A proposal to allow Texans with concealed carry permits to open carry modern handguns received preliminary approval in the state Senate after a strict party line vote Monday.
The measure, one of the more conservative of the bushel of gun reform measures submitted to the Texas legislature this session, passed the body after a four-hour debate by a 20-11 vote without picking up a single Democrat.
“I think like we have 800,000 concealed carry licensees in this state who I feel like have been vetted and trained and can be trusted to decide what’s best for them whether they carry concealed or open,” said Sen. Craig Estes, R-Wichita Falls, on the Senate floor.
Estes’s bill, SB 17, would modify language that has been a part of Texas law since after the Civil War and allow the open carry of pistols or revolvers in public provided the individual has a state-issued concealed handgun license. Currently, only black powder handguns and long arms may be lawfully carried. Texas is one of just seven states to include Florida and California that prohibit the practice.
Citing law enforcement concerns including a survey from the Texas Police Chief Association that said 207 chiefs of the 285 surveyed were against the open carry of handguns, Senate Democrats voted against the measure Monday after a series of amendments introduced to further tame it were rejected.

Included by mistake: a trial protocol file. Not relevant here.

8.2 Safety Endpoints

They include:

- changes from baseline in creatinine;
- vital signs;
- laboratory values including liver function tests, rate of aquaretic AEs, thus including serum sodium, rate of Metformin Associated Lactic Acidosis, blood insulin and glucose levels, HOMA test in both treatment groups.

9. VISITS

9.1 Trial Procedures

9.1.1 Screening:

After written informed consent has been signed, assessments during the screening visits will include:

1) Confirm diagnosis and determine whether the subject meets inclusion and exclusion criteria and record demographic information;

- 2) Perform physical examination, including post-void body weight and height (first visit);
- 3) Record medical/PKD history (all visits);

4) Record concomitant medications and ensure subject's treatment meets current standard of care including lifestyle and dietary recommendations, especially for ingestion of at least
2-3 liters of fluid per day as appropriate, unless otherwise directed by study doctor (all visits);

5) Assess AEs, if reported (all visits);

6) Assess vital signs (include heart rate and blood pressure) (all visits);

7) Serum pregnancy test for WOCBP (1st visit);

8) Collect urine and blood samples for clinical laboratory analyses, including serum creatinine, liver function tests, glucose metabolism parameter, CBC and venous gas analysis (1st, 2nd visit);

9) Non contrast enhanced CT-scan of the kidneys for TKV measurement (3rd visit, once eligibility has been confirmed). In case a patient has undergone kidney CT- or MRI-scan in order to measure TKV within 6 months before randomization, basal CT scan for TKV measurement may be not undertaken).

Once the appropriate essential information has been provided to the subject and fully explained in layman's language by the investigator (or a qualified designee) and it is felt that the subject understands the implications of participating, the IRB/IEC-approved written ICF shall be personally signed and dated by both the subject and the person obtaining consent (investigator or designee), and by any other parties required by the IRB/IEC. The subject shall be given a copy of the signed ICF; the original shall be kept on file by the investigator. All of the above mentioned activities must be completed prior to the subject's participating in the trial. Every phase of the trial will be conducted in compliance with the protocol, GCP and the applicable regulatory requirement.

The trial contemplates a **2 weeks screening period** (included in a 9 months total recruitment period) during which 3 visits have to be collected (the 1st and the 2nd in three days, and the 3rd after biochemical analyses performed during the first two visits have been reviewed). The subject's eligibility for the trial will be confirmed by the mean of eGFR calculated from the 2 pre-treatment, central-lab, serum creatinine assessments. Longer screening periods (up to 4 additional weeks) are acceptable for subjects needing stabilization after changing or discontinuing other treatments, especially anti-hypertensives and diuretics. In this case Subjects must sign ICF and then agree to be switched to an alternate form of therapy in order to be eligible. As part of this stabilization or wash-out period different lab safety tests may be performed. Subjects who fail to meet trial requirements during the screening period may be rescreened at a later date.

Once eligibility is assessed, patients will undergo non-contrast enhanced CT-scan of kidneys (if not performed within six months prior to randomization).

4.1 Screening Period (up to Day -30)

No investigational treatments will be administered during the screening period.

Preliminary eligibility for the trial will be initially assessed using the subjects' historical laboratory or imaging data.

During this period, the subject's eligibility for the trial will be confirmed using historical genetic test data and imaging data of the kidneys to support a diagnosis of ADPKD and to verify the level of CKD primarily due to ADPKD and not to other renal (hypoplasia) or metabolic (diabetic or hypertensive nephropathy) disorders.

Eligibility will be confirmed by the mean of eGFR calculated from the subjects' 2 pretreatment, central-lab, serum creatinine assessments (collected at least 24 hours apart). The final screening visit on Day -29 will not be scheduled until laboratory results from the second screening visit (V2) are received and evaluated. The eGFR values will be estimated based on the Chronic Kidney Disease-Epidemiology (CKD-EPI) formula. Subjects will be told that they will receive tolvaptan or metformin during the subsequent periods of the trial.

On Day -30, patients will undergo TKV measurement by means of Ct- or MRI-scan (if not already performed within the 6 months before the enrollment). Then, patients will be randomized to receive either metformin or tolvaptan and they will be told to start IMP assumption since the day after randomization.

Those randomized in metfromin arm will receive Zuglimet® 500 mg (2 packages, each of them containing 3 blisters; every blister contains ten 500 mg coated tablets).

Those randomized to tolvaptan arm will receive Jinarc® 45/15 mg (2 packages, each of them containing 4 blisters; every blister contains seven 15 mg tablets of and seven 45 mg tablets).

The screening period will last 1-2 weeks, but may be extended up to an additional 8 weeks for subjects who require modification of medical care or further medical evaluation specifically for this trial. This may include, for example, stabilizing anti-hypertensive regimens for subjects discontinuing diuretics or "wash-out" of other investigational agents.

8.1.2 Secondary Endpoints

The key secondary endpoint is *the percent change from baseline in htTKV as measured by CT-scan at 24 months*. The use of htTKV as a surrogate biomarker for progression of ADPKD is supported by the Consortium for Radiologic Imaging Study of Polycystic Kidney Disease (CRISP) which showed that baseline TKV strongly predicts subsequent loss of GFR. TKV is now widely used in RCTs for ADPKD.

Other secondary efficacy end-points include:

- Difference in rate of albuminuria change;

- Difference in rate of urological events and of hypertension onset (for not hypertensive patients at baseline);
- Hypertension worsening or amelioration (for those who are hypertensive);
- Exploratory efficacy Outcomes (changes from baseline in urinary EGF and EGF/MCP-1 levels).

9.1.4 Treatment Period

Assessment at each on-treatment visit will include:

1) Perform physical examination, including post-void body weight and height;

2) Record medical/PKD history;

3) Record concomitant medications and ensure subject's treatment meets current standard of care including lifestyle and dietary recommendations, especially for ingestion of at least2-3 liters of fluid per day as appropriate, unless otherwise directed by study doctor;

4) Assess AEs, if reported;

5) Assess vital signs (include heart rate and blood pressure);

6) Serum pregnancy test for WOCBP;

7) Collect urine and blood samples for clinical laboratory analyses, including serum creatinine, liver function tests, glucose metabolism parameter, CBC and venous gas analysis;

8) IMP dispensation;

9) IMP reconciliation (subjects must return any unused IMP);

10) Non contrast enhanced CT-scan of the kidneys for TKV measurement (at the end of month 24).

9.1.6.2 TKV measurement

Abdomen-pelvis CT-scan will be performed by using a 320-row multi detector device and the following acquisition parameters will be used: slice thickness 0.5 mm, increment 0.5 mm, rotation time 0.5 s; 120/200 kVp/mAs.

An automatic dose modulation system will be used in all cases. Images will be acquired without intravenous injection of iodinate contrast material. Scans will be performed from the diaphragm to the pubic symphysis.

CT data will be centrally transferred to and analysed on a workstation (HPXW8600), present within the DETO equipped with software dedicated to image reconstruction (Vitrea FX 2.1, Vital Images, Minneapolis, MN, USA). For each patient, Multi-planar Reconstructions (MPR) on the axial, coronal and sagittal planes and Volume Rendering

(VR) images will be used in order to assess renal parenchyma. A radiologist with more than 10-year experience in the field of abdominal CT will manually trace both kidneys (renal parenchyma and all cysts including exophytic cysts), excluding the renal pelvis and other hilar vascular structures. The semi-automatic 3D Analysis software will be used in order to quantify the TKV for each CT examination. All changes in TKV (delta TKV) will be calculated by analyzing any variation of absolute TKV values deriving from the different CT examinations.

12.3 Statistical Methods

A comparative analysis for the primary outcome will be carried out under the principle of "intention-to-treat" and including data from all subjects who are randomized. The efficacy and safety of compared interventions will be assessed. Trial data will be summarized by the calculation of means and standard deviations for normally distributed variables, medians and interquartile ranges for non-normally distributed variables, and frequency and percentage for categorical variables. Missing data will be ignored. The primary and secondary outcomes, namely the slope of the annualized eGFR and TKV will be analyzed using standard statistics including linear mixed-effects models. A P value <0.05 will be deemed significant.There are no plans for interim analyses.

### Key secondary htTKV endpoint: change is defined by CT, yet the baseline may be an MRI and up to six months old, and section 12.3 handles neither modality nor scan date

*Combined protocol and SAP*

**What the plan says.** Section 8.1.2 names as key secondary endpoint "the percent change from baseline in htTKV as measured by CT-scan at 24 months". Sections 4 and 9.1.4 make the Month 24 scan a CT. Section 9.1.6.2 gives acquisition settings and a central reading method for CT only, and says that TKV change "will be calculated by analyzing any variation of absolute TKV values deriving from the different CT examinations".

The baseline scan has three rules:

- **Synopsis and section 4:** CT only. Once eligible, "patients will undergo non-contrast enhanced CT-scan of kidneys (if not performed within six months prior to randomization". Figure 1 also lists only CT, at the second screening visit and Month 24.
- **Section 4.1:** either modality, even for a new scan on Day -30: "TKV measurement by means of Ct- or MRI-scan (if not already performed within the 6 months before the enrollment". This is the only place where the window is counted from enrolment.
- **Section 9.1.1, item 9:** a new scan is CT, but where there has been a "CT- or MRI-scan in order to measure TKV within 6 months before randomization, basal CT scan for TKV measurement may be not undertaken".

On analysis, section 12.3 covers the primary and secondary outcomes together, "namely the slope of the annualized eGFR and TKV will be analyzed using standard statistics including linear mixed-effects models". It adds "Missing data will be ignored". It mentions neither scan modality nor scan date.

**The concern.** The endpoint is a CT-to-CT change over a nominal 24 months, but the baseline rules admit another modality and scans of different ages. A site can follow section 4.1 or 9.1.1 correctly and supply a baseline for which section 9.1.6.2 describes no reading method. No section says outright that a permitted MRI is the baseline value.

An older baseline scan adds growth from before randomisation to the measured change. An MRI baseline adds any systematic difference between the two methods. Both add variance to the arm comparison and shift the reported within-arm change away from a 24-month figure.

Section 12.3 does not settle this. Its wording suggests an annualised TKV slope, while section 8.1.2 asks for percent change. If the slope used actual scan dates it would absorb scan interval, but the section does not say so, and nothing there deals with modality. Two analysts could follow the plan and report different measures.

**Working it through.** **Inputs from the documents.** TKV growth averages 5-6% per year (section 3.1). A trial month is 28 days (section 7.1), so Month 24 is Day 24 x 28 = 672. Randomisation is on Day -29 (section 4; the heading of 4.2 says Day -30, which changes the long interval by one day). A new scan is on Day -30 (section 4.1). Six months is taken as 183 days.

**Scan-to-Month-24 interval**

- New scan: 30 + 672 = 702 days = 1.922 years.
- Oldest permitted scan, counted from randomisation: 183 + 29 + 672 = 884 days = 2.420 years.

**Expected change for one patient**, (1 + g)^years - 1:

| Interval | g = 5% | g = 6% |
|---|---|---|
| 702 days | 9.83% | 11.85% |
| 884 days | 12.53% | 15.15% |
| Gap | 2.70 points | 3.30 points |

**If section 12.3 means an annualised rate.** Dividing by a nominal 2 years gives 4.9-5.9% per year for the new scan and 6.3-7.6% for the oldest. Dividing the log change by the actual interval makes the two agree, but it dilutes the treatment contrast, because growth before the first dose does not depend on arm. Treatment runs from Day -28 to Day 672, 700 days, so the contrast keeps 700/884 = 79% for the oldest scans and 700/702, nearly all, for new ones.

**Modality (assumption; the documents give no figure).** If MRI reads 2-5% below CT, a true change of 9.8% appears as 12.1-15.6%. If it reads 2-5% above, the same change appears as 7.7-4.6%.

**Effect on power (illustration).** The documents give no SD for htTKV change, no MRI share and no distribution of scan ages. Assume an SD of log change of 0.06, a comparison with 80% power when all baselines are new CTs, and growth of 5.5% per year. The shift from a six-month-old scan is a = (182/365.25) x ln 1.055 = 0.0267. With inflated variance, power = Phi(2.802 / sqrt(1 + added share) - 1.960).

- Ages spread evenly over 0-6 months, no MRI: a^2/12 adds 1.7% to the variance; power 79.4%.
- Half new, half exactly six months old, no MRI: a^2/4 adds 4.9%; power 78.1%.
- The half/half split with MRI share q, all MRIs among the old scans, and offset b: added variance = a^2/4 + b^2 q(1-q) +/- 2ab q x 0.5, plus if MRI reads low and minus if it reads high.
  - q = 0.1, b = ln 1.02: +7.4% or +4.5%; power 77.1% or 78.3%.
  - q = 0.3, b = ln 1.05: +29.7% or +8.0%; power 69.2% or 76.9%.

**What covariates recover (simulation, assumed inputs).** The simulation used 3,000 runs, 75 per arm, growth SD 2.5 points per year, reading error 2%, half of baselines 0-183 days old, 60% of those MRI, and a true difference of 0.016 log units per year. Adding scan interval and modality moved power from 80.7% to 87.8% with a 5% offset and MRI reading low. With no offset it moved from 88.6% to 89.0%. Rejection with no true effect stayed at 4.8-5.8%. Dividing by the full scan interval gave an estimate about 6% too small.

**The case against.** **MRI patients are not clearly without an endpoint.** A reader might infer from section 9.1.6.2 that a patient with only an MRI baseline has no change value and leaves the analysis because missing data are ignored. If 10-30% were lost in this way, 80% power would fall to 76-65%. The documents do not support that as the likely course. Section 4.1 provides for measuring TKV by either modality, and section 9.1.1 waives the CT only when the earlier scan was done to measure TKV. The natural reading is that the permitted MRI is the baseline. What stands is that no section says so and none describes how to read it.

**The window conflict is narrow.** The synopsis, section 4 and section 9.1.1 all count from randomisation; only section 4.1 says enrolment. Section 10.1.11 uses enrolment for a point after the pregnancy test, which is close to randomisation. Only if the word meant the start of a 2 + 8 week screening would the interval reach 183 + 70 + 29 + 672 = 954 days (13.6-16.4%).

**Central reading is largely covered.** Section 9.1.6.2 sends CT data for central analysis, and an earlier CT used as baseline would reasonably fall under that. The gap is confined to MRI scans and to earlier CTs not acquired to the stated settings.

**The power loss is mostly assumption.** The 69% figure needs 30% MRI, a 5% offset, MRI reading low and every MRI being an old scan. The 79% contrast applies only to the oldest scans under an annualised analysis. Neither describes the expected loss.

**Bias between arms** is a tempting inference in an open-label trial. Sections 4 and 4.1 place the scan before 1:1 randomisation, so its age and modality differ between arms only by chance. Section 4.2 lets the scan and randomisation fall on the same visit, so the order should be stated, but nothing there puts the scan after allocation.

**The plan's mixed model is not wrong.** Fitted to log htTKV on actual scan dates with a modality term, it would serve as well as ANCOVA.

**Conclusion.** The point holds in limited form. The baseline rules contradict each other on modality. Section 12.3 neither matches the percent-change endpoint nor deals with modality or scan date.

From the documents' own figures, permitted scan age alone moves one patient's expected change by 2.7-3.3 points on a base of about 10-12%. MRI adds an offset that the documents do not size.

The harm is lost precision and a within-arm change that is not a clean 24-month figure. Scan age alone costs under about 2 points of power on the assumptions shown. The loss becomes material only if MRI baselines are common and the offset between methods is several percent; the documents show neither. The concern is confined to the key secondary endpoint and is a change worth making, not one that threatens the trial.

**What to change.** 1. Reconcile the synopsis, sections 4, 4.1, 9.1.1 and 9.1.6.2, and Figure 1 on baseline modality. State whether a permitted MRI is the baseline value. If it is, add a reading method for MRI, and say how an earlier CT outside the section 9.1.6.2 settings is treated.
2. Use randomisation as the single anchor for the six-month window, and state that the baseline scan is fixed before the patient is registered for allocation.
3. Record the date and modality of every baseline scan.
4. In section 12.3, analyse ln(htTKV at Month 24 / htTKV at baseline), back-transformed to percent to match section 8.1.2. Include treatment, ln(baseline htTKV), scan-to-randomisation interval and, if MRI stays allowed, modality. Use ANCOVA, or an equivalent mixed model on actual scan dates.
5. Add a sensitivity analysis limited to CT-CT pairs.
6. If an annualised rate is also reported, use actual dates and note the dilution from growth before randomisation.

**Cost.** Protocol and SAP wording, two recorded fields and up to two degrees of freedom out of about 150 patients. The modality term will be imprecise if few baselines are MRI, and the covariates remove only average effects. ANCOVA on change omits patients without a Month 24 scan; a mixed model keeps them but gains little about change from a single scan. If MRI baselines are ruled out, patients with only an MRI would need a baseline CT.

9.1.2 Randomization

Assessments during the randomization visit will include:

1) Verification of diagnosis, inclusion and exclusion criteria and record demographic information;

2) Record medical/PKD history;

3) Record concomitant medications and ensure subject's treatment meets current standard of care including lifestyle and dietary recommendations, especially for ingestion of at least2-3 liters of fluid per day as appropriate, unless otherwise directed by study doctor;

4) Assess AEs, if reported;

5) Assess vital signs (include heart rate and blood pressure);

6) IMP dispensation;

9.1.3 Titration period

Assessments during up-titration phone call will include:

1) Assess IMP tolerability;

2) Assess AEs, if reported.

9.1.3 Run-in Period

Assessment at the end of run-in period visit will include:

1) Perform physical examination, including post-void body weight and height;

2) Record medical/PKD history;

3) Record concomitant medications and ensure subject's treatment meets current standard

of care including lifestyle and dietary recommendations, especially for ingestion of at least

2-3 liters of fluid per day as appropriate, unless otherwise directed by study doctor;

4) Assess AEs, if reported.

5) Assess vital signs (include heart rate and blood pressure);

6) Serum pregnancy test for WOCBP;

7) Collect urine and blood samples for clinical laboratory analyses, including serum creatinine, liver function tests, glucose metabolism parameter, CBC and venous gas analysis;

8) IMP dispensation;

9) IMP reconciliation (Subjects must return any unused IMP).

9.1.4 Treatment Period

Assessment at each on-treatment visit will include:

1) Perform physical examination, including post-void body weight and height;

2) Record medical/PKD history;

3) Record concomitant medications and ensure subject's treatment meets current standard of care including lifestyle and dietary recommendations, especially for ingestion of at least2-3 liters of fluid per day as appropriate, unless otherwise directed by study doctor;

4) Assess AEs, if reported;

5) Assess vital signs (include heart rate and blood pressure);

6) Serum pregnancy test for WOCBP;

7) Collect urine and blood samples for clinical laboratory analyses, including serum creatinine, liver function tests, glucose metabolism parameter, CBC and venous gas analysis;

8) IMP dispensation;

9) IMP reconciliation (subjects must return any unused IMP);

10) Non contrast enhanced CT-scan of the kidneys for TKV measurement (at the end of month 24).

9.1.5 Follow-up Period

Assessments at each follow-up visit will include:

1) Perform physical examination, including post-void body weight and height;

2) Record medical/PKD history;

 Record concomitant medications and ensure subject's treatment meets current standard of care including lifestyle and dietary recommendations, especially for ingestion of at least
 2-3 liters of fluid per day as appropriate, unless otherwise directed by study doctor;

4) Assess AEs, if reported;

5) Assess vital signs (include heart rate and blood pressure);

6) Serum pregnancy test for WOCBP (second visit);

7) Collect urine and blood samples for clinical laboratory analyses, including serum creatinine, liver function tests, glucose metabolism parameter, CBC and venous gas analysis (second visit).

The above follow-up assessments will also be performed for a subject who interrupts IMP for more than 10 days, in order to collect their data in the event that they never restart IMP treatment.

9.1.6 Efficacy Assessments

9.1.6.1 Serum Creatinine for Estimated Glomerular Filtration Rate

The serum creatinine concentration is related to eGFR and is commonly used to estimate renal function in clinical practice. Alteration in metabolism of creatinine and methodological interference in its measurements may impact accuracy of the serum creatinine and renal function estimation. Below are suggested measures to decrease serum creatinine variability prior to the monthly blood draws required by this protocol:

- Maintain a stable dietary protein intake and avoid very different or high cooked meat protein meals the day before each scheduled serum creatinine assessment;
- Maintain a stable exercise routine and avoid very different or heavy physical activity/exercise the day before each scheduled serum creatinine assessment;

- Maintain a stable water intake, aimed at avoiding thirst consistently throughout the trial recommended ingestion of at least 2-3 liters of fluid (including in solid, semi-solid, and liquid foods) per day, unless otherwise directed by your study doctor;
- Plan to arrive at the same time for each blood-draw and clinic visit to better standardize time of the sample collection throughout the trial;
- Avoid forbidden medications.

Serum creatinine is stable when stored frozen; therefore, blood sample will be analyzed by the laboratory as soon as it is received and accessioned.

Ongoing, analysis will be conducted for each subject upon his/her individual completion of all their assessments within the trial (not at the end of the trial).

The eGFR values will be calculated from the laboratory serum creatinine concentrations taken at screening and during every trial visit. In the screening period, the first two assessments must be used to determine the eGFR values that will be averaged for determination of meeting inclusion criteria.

“[Police officers] have literally told me that when they pull up they will not know what to do,” said Sen. John Whitmire, D-Houston, as reported by the Daily Texan.
A number of local gun rights groups have been lobbying for reforms to the state’s open carry laws this session with varying degrees of success. While the current bill is forward progress, some lament the fact that it limits open carry to those who elect to obtain a costly permit from the state.
“We have 27 million people in Texas and only 857,000 or so CHL holders,” reads a statement from Open Carry Texas posted to the group’s Facebook page. “That means one of only three things: Texans don’t like guns, 97 percent of Texans are mostly criminals and don’t qualify for a CHL, or Texans don’t like licenses or permission slips from the nanny state to exercise a fundamental right.”
Both gun rights groups and state lawmakers have been encouraged by the state’s new Republican governor, Greg Abbott, who has long promised to approve open carry legislation that makes it to his desk.
Abbott even gave lawmakers a shout out on Twitter the night before Monday’s Senate vote in case they had forgotten where he stood on the issue.
— Greg Abbott (@GregAbbott_TX) March 16, 2015
Texas SB 17 is expected to pass a final vote Tuesday at which point it will head to the House.
There, the GOP has an overwhelming 98 to 52 majority which could likely send it to a meeting with Abbott’s aforementioned pen.